Quality Inverse to Quantity in Danish Bread Consumption

Travelling around Denmark it is clear just how much bread is consumed.  Open faced sandwiches make up the bulk of most menus and are eaten most of the time at both breakfast and lunch. The toppings are great:  herring, prawns, caviar, roast beef, pork tenderloin, smoked salmon, eggs….you name it, you can get it on top of a Danish open faced sandwich.  The bread, however, is another story altogether….

At the sign of the golden prezel, you will find the bakers.  Inside, on gleaming glass shelves you can find a wide variety of bread:  the famous Danish rye, lots of white, lots of buns.  Much of it is unsliced and it does not come in a bag – two plus points.  However, there the compliments end.  Most bread in Denmark is in fact industrial.  Baked or pre-prepared or pre-mixed centrally, the bread – whilst utterly superior to most of the rubbish we get in the UK – is still pre-fab goo with plenty of unnecessary ingredients. 

It was a pleasure, therefore, to be in a tiny port on the North Coast of North Zealand.  Because we cannot pronounce anything in Danish, we call it Gillybee but it is spelled Gilleleje (see what I mean?).  There, outside the pub, there was a little cart with three loaves of bread.  Inside there is a baker who bakes the bread daily.  Fantastic bread:  dense, chewy and flavoursome.  The baker bakes two different kinds of white bread and one Danish rye whose obvious ingredient (other than the rye, of course) is beer.  Sadly, the baker declined to meet us, nor would she share any of her recipes which, as you may know, really makes me cross for two reasons:  Firstly because people are starving in this world and the idea of keeping methods of food production secret really winds me up.  Secondly, because it diminishes the notion that hand made loaves are unique.  I could no more imitate her bread than fly:  I am a different person and I will be baking in the UK which means the loaves will be fundamentally different.  Grrr.  Nevermind, excellent bread from a wholly Germanic baker (in attitude at least).  A great find and a reason to visit Gillybee if you find yourself in Denmark.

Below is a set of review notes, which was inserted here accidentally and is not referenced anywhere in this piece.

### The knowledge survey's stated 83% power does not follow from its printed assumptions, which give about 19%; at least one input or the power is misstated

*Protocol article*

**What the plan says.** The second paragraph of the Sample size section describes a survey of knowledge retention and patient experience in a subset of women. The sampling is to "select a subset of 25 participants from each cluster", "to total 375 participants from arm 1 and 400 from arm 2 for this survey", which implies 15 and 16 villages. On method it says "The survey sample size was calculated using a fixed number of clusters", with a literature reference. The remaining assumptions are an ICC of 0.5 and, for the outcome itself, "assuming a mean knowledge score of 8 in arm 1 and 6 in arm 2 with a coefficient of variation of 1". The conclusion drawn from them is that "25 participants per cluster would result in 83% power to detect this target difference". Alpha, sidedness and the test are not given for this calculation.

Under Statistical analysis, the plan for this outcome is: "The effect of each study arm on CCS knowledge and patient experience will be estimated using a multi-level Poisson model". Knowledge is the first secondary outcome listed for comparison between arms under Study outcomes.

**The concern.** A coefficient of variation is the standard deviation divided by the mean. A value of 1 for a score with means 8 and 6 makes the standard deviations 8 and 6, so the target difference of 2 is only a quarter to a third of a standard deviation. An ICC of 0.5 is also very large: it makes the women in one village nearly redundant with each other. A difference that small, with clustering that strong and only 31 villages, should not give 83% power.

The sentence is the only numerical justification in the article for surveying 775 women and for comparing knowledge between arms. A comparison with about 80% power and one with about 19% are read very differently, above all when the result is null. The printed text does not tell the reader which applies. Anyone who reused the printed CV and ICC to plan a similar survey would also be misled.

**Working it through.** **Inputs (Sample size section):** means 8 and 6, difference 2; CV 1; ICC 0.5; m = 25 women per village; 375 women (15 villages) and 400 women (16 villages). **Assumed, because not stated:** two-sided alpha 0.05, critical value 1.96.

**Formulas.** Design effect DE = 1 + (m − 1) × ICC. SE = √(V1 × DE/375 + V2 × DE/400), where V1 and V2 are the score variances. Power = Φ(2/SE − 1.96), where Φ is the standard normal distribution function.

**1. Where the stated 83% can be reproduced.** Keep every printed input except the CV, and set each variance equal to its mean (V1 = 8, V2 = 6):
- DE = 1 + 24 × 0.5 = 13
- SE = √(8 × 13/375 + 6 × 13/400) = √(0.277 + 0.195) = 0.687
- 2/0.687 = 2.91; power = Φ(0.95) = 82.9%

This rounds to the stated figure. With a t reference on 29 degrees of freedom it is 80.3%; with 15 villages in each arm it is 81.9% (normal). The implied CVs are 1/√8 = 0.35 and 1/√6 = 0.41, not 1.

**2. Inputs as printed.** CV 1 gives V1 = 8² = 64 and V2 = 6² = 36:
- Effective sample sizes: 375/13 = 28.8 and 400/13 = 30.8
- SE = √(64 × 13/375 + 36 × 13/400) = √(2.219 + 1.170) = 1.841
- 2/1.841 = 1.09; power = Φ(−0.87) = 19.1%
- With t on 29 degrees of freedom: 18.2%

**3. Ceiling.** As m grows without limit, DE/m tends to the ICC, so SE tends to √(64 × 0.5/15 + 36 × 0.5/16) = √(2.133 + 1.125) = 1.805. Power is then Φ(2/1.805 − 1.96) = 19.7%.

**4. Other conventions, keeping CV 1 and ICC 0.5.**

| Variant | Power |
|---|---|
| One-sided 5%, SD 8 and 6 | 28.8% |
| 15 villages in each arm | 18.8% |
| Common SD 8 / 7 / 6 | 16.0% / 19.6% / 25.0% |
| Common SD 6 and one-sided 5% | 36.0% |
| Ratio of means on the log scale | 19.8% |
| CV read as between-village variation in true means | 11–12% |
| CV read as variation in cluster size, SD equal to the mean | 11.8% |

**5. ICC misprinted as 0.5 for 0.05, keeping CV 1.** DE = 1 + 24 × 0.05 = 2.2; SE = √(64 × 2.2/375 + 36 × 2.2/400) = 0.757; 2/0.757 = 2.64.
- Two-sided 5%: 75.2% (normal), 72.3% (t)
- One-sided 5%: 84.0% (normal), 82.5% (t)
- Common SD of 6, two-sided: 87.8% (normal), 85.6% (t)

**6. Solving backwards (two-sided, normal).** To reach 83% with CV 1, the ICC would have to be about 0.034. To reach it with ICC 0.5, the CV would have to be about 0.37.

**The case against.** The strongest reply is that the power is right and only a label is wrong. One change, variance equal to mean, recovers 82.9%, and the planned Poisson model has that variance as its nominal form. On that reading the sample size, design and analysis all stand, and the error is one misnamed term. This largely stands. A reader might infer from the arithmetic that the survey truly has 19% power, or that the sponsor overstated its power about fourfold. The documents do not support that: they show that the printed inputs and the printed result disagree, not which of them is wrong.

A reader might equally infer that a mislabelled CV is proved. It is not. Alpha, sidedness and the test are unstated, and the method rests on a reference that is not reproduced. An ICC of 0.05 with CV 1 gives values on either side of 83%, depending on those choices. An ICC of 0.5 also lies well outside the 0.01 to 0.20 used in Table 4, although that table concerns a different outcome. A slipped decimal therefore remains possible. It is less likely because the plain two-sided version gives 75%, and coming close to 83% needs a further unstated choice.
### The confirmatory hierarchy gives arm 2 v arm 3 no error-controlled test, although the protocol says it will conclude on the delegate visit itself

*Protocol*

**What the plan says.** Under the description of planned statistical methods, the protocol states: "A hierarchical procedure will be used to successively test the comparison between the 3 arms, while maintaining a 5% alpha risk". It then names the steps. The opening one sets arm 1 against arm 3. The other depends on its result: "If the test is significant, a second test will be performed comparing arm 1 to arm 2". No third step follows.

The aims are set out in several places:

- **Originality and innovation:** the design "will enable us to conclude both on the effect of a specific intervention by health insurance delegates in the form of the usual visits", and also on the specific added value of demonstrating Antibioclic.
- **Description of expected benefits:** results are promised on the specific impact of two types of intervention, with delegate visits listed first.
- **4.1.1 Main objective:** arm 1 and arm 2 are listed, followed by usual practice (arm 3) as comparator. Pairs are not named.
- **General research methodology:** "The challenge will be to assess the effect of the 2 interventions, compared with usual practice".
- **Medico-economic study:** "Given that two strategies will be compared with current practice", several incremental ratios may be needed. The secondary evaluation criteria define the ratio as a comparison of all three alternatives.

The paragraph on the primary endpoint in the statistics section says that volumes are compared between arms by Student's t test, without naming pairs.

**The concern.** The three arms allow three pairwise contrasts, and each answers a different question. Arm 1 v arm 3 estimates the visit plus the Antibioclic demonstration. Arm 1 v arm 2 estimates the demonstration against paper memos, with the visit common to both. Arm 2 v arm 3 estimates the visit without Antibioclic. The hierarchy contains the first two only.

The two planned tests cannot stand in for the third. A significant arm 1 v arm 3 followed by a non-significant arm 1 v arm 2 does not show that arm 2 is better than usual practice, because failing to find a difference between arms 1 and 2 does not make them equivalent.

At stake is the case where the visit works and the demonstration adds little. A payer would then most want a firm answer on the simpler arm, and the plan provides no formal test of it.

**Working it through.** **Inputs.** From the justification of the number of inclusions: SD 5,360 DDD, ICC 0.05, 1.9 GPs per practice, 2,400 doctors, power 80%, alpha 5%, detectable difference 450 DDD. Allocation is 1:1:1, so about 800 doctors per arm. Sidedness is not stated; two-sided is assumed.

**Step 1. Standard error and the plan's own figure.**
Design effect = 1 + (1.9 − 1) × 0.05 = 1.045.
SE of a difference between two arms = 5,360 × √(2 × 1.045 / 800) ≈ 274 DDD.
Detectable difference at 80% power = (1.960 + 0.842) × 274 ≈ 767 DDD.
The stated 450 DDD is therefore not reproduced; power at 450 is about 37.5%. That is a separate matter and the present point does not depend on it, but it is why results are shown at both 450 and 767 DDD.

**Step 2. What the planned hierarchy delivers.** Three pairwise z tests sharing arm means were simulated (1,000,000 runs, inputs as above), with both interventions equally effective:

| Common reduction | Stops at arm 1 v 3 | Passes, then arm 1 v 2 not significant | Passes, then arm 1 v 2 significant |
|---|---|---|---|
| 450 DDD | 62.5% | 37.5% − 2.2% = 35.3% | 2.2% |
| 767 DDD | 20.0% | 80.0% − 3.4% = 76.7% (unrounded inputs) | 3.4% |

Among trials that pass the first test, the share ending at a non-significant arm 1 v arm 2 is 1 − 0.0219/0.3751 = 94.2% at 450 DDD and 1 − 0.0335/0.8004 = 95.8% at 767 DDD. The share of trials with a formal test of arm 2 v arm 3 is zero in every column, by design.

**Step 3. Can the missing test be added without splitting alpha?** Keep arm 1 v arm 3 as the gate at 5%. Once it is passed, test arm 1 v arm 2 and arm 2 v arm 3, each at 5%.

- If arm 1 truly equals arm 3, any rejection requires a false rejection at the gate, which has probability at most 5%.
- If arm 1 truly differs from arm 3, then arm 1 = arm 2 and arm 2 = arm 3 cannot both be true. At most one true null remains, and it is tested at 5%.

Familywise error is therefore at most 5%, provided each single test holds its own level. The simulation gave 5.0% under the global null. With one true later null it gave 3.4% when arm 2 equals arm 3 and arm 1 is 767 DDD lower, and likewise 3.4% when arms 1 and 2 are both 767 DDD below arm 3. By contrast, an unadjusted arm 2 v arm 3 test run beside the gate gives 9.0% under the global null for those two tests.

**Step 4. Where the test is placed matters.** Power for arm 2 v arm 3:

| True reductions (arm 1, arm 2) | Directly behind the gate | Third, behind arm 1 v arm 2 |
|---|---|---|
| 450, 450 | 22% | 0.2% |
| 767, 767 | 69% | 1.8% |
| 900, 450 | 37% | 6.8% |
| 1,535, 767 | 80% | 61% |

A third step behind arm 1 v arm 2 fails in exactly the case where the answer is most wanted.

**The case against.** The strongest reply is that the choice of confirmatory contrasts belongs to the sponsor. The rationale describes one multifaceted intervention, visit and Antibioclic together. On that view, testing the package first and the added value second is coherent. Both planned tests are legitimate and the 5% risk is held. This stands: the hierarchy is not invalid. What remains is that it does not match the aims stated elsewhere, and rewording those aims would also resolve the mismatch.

As a second thought – where are the pigs? 

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